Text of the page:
At that point I just recalled what Ustaad Shaukat always taught us - you should never be afraid before your performance, leave everything to Allah and you'll do well. But singing in front of Rahat Fateh Ali Khan and Sonu Nigam was a big task!
Aka: How was Aakansha as a partner? And how much credit do you give her for this win?
RA: We won the title together. It wouldn't have been possible without her and she also feels the same about me. Aakansha is a very serious girl, if someone has to pursue a career in singing they should follow her.
She is serious and focused and I'm completely the opposite. At times I like to let myself go free. So even in rehearsals if I would joke a little she would get angry and say "Please concentrate, otherwise we will be eliminated." Because of this initially we also had some fights. But I liked her attitude, she was always open to criticism and would listen to suggestions. She didn't have any hang-ups about knowing more or less about music.
AkA: You improved with each week's performance. How has the whole experience changed Rouhan?
RA: When I left Pakistan I was trained in classical and folk singing but on Chote Ustaad I listened to western-pop genres and I tried adopting that. And you can see that I sang different genres; there were hardly any songs that were from my 'comfort zone'. Today, I feel that I'm more of a versatile singer.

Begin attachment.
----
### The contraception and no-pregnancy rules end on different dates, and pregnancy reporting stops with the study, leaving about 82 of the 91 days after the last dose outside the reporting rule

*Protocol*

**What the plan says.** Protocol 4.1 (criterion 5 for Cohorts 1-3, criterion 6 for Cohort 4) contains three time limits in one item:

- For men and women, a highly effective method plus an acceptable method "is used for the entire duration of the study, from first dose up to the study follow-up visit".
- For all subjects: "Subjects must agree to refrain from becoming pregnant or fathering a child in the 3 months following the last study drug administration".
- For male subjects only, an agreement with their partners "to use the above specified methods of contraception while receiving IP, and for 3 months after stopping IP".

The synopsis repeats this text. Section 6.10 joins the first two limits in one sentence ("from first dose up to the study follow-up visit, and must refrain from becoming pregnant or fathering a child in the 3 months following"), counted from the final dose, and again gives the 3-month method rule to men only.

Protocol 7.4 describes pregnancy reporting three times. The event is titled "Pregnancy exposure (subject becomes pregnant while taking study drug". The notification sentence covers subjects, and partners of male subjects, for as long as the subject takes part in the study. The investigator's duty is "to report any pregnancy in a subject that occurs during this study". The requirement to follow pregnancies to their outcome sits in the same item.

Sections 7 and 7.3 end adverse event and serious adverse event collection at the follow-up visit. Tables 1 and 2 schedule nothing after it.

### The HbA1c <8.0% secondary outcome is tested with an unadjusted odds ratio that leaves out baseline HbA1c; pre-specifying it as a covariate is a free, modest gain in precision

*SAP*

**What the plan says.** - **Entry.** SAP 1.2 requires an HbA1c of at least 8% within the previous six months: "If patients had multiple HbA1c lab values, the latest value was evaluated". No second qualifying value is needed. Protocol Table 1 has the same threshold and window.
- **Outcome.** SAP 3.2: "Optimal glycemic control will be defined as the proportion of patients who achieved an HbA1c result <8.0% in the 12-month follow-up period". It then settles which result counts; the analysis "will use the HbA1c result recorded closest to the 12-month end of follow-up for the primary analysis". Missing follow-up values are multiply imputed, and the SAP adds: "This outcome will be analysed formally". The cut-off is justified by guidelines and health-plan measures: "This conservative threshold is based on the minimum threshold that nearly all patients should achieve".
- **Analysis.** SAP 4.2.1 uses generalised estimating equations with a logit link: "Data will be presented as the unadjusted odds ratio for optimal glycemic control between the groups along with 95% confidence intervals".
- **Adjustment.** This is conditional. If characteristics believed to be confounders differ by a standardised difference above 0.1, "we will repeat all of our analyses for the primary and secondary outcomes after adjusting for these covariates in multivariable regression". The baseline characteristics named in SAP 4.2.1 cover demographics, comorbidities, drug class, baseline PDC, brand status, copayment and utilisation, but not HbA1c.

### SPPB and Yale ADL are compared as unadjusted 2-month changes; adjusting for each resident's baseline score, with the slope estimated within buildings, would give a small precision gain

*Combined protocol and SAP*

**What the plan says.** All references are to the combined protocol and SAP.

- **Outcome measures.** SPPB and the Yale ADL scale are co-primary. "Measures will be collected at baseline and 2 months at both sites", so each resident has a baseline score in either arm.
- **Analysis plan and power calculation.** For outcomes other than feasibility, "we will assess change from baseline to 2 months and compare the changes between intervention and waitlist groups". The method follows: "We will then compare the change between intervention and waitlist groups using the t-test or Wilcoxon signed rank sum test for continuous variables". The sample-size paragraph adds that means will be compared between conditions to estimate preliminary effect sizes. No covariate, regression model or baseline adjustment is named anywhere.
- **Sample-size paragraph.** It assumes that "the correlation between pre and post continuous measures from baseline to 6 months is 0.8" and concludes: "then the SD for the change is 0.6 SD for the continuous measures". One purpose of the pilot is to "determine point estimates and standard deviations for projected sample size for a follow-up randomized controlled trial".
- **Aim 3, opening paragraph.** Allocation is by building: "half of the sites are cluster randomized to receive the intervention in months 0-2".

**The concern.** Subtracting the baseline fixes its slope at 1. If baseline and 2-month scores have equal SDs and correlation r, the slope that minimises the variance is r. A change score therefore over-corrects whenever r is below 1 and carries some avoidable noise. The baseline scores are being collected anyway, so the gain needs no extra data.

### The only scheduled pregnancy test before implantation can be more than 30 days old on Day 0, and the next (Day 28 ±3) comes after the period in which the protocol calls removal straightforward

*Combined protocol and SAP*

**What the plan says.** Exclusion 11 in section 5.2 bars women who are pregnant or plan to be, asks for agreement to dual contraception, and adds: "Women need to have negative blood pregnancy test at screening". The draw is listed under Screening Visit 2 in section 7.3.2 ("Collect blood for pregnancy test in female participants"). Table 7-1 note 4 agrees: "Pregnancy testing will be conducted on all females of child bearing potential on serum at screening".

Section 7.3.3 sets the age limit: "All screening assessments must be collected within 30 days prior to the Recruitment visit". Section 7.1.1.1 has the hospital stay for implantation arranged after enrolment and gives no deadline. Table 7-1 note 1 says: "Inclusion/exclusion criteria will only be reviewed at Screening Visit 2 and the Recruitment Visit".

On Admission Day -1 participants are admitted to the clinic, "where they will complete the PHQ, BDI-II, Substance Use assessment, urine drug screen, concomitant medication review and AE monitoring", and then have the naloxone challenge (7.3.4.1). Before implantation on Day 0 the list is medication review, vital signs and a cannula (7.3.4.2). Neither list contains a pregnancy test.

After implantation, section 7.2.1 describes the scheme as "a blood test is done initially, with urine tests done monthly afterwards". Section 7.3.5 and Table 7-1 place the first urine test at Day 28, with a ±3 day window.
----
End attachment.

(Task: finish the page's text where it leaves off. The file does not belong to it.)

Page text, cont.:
AkA: What is that one thing that the Pakistani kids lacked if compared with their Indian fellows?
RA: We were all good in the Sufi genre, it came naturally to us. The Indian kids were good when it came to the western style. When we were paired for instance Aakansha didn't have any clue about Sufi singing but I guided her a lot. Similarly when it came to western rounds Aakansha helped me. So if they had a weak point we strengthened it... if we were lacking in something they lent a hand. All in all, it was a team effort which these young Indian and Pakistani children were doing.
AkA: Off the stage how was the atmosphere? Did you all become good friends?
RA: It was a great environment. We all used to have breakfast collectively, went to rehearsals together and just that activity of being one was unique in itself. Even someone who wasn't involved in serious music could sense the excitement in the air.
We got a great welcome wherever we went, whether in Delhi, Jaipur or Ahmedabad. In Ahmedabad we received an amazing ovation, the entire route from the airport to the public school was packed with people chanting slogans, Jeevay Jeevay Rouhan Jeevay or 'East or West Rouhan is the best'.
AkA: How much did you learn from your judges and the leading singers of India and Pakistan, Rahat Fateh Ali and Sonu Nigam?
RA: Learned a lot from both the maestros. Firstly Rahat sir, in the qawwali round he advised me to sing the qawwali soulfully, so that it would evoke the audiences completely and make a direct connection with Allah. He told me that i have to improve on the feel of this genre, he would say "heera hai tumharay pass isko tarasho" (you have a diamond that you must polish).
Sonu ji was also a great help, many times he guided me on various notations, like he would always suggest that instead of taking a lot of murkiyan in one note keep it simple and take one only. Or if it is difficult to memorise the taan then learn it with the help of numbers - and that did make things easy for me.
In fact, whatever they were teaching to the other contestants, I even listened to that very carefully because in future it will be helpful.
Tuesday, November 23, 2010